Our main measures of interest are about metacognitive abilities (i.e. the Brier Score and the SNSI error, see Methods). In particular, we expected that stereotype threat would produce its strongest effects on metacognition in the gain frame, for women who highly identify with the task domain. Performance in the visual search task was also a measure of interest, but our ability to observe the negative effects of stereotype threat on performance is not guaranteed, since previous studies have also found that the effect of stereotype threat on performance can vanish when the test is too easy [12,22].

Method

Participants

Participants were 125 students in sciences form Aix-Marseille University. This sample size was limited by time and budget constraints only, and consistent with previous studies. Each participant received compensation of €10. Participants were randomly assigned to the threat condition (31 women, 31 men) or the no-threat condition (31 women, 32 men). All participants reported normal or corrected to normal vision.

Ethics statement

Written informed consent was obtained from all participants before the experiment. The stereotype threat treatment was fully explained in a debriefing after the experiment. Because the research involved negligible risks and no nominative/identifying information was collected, ethics approval was not required under current French regulations, and no IRB was consulted before conducting the study.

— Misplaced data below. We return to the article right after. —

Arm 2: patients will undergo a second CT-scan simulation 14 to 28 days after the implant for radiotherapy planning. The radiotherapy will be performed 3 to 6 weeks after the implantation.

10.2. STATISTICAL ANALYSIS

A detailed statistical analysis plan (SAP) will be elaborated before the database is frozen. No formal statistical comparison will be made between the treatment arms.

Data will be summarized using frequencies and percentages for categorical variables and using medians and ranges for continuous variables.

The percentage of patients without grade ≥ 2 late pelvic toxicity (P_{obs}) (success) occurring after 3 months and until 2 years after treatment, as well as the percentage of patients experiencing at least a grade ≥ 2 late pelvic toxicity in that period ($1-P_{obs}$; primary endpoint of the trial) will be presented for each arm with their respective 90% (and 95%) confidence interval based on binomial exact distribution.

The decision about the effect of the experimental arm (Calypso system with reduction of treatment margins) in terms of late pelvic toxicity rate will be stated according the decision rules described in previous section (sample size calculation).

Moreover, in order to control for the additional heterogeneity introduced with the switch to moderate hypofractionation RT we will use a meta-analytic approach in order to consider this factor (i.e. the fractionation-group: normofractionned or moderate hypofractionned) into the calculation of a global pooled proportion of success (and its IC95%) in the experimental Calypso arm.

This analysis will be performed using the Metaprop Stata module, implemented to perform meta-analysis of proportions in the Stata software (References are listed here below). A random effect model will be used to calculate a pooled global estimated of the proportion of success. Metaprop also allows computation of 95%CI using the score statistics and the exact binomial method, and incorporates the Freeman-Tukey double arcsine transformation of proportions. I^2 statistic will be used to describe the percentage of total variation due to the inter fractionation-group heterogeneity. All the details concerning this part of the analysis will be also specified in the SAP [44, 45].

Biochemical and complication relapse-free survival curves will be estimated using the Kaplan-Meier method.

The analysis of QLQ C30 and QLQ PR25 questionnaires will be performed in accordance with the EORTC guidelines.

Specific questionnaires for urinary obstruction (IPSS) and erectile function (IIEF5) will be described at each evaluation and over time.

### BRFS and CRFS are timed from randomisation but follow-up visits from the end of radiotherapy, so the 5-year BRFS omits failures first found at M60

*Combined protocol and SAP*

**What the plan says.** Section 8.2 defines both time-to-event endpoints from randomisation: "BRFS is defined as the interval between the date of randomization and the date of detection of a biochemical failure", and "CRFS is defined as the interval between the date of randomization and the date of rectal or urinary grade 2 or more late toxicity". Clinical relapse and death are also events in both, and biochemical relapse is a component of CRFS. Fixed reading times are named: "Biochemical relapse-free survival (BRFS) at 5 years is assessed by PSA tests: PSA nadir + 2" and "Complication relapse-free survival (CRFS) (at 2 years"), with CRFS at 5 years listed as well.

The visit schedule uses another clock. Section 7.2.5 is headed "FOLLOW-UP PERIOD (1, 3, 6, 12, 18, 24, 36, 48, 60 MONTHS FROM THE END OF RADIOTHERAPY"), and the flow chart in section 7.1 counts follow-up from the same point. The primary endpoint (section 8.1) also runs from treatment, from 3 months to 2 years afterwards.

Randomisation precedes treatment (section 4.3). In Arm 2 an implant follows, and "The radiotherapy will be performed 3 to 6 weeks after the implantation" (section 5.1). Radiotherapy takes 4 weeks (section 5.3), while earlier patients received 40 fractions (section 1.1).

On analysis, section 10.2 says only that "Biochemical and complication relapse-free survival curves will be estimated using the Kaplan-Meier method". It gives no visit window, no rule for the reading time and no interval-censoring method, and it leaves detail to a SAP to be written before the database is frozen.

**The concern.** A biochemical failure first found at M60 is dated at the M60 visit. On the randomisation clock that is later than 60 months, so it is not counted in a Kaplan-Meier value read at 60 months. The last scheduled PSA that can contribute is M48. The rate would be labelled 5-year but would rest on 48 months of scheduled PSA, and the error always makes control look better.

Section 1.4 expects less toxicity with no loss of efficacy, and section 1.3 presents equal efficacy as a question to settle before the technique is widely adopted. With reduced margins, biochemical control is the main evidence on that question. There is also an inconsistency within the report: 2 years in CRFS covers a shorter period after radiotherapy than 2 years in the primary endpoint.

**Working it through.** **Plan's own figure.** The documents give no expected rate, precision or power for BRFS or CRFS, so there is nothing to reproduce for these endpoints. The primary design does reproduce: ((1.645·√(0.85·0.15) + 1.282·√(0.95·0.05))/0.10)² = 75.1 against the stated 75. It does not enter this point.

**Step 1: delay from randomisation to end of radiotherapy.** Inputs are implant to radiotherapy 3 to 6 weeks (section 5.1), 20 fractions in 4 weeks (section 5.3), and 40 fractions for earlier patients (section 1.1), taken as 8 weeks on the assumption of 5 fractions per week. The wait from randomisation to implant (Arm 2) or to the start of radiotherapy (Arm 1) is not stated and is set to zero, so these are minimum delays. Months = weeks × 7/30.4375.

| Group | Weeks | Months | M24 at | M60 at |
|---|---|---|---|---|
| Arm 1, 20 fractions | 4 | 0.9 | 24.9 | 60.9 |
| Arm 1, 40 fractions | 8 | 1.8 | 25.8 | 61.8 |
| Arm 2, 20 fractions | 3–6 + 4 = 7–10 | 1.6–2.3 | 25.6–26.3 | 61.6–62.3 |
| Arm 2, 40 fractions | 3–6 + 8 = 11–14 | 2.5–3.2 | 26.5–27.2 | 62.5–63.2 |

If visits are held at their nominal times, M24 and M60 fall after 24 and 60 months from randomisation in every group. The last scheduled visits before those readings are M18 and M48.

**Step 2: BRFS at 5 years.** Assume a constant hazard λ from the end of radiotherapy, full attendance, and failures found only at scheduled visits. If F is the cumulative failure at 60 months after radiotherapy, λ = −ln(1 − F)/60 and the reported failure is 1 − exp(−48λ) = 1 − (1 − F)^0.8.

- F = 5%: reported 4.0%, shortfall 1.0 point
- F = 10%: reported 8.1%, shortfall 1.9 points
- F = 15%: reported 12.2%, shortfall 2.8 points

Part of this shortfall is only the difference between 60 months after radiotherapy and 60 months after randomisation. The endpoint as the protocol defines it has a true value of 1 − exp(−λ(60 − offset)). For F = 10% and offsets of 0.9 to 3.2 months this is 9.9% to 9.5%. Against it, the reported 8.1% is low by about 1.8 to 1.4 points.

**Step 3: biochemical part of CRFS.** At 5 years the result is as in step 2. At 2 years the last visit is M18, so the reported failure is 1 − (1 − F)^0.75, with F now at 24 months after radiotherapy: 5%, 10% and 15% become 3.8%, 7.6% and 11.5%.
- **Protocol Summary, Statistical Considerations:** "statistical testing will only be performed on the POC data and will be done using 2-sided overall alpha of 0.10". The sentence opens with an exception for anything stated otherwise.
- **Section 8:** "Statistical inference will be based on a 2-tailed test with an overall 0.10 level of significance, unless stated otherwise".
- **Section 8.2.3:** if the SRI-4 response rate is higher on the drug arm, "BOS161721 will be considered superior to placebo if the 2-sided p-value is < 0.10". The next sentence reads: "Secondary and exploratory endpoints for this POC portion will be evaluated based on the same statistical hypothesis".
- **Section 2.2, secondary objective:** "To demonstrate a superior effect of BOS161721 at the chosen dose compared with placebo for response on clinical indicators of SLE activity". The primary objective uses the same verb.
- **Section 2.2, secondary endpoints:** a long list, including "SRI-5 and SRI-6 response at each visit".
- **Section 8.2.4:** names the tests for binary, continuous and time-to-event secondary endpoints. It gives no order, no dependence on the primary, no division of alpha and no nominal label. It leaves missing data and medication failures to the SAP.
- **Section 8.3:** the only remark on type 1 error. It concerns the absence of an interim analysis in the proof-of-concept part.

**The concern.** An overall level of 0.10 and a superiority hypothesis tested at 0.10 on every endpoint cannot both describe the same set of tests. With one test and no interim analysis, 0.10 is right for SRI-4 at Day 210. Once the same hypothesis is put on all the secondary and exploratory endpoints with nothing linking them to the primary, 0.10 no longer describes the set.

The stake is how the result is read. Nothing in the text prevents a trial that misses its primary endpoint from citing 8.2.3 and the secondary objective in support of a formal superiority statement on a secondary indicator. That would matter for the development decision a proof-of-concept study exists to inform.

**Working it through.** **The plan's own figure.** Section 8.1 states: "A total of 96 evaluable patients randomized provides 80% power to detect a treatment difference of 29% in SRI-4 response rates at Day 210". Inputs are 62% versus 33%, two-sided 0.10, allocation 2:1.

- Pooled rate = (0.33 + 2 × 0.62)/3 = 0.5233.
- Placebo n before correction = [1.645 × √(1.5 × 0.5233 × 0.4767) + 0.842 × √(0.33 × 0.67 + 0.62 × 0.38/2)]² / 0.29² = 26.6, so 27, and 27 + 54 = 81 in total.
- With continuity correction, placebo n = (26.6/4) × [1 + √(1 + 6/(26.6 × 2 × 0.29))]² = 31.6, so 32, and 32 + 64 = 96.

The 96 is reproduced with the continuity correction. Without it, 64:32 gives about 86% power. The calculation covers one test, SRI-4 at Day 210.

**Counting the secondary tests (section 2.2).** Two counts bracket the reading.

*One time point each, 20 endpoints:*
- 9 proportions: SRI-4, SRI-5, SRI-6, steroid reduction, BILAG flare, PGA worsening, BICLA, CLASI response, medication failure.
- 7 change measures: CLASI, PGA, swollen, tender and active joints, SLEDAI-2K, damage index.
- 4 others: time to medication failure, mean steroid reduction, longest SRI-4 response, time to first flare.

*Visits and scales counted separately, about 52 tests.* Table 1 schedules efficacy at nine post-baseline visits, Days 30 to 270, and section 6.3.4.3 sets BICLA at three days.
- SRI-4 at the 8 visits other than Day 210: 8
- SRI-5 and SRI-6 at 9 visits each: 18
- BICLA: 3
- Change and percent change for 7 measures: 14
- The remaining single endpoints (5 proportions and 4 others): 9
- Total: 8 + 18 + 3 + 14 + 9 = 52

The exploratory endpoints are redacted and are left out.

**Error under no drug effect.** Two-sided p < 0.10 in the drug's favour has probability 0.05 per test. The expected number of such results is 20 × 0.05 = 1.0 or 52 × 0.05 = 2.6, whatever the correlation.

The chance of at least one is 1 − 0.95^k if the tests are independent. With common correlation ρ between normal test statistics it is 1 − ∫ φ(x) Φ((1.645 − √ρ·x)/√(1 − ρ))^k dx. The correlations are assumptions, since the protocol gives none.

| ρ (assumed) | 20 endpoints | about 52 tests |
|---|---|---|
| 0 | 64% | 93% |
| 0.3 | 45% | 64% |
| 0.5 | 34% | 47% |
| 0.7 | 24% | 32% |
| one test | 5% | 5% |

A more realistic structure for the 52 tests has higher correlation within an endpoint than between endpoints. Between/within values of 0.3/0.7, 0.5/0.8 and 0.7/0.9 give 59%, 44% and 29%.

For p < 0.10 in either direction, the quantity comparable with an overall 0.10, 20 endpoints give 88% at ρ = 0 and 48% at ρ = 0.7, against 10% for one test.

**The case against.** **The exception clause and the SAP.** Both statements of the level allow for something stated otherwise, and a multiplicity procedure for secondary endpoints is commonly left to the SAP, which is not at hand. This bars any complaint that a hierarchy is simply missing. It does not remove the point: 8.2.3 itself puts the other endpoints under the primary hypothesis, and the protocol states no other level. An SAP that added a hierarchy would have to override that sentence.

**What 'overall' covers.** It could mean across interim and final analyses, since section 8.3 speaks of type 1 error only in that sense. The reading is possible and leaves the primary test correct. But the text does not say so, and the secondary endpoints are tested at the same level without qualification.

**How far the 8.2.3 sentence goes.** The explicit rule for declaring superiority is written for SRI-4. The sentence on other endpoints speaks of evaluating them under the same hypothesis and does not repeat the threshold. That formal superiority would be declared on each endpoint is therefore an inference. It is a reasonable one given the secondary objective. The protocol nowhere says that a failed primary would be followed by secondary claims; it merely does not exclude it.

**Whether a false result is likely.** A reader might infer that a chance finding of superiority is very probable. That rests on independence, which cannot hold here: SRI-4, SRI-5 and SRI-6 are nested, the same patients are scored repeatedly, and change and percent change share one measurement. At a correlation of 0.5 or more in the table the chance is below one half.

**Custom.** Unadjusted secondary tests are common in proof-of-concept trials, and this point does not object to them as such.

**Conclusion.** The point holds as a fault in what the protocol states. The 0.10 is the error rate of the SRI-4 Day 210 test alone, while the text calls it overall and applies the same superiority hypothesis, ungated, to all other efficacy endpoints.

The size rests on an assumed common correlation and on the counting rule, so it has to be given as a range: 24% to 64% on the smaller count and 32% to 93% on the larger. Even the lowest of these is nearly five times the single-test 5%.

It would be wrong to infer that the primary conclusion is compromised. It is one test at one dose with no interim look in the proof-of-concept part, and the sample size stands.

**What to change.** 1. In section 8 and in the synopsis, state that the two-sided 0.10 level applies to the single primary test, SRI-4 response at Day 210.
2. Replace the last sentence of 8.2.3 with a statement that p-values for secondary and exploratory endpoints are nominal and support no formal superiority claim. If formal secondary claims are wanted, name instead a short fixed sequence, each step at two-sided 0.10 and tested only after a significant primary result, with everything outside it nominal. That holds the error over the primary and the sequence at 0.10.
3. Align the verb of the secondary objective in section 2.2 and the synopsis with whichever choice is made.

Stimuli and task

The experimental paradigm is very similar to the one used in experiment 3 in Reyes and Sackur [37], and involves a visual search task and two introspective scales (Fig 1).

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Fig 1. Example trial sequence.

Participants have to search for a target (L or X) amongst distractors (T) and report its color. Then, they indicate their confidence in this decision and the number of items scanned during the search process.

https://doi.org/10.1371/journal.pone.0215050.g001

Each trial began with a central fixation cross (random duration between 400 ms and 700 ms). An array of letters (size: 0.8×1.2°), regularly spaced on an imaginary circle (radius: 5.5°) around fixation, was then presented for 1s or until the participant’s response, whichever came first. This array contained 8, 14, or 20 letters, randomized across trials. One of these elements, randomly selected, was the letter X or the letter L (the target) and the others were Ts (distractors). The vertical/horizontal orientation of each element was randomly drawn in each trial. A random half of the letters were colored in red, the other half in green. The task of the participant was to decide whether the target was red or green, which was randomized across trials. Participants provided their response on a standard French keyboard, by pressing either the ‘D’ key (which was covered with a red sticker) with the left index, or the ‘K’ key (which was covered with a green sticker), with the right index. A red and a green sticker were also placed on the top left and top right corners of the keyboard, respectively.